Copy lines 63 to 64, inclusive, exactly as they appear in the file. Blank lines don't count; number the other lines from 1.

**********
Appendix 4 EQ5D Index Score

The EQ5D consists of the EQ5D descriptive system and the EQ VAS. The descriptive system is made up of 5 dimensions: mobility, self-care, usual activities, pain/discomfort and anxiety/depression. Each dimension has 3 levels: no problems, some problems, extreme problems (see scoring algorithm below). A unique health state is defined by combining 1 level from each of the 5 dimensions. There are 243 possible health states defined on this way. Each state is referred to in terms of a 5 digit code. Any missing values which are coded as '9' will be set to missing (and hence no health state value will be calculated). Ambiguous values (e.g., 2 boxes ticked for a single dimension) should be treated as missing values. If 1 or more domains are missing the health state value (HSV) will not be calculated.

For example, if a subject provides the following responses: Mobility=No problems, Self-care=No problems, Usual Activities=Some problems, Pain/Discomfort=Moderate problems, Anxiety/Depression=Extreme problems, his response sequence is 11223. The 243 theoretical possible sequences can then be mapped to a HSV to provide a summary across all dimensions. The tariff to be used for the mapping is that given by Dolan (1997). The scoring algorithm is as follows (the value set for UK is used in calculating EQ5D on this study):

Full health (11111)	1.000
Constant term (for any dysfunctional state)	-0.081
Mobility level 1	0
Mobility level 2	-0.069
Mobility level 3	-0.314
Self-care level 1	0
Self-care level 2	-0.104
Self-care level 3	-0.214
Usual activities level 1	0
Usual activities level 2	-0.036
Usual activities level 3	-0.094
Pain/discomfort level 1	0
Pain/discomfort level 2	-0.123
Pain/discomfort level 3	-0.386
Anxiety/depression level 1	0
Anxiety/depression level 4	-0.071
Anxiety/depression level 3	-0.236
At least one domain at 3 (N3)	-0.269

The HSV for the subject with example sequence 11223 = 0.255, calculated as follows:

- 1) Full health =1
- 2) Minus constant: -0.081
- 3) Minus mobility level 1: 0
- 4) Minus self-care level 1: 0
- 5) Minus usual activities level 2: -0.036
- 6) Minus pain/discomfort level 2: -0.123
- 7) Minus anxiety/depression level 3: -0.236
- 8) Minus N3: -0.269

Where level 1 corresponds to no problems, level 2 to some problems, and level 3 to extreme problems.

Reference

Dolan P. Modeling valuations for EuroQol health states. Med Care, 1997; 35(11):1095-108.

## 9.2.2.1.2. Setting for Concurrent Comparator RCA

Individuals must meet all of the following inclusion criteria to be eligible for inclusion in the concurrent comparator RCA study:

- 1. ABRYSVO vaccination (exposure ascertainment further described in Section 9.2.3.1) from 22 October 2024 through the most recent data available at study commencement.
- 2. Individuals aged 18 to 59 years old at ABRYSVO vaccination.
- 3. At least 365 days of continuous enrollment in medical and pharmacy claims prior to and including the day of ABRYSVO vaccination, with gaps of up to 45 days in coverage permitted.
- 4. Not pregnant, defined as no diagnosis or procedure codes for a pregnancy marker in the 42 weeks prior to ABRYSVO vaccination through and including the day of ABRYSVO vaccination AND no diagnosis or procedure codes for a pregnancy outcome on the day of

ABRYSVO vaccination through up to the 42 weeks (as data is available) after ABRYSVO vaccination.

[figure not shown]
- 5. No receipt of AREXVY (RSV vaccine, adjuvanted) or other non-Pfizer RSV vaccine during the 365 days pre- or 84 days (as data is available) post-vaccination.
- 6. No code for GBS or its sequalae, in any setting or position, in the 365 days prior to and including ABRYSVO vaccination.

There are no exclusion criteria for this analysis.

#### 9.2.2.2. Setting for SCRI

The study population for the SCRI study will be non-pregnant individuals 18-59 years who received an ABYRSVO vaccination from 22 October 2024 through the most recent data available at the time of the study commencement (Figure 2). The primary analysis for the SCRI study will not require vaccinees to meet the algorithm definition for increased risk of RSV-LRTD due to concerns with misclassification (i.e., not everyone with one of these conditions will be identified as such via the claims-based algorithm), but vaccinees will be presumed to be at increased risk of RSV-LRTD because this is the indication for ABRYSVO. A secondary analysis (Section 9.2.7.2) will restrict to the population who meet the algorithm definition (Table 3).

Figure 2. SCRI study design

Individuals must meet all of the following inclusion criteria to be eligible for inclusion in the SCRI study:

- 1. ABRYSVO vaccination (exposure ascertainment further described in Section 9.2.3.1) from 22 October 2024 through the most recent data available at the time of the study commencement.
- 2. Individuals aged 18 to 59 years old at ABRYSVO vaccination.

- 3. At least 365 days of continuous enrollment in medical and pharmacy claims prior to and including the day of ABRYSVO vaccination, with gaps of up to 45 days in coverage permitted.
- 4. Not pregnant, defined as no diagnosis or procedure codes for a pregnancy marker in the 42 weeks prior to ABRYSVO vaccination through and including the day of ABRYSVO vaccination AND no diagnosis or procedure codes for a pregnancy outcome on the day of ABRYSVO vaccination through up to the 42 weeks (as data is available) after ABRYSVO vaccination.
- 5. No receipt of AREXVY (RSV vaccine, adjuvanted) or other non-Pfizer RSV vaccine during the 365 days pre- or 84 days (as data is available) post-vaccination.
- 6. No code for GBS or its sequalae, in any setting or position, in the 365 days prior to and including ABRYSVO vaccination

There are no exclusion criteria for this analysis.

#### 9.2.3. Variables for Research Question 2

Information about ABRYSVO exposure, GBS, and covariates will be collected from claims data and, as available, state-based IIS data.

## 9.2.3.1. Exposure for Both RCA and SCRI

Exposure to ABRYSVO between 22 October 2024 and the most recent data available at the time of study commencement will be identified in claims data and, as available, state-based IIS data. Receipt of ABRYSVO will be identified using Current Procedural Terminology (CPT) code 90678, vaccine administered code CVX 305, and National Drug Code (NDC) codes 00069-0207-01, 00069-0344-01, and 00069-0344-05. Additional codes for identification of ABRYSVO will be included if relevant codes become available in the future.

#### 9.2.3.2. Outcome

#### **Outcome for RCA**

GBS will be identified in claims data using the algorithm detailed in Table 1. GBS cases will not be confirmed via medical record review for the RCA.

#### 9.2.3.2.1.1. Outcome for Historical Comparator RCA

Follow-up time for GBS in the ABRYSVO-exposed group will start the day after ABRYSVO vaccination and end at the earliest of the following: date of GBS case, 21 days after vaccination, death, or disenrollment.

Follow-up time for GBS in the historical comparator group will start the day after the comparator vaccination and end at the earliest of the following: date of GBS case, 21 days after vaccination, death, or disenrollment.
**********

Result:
#### 9.2.3.2.1.1. Outcome for Historical Comparator RCA

Follow-up time for GBS in the ABRYSVO-exposed group will start the day after ABRYSVO vaccination and end at the earliest of the following: date of GBS case, 21 days after vaccination, death, or disenrollment.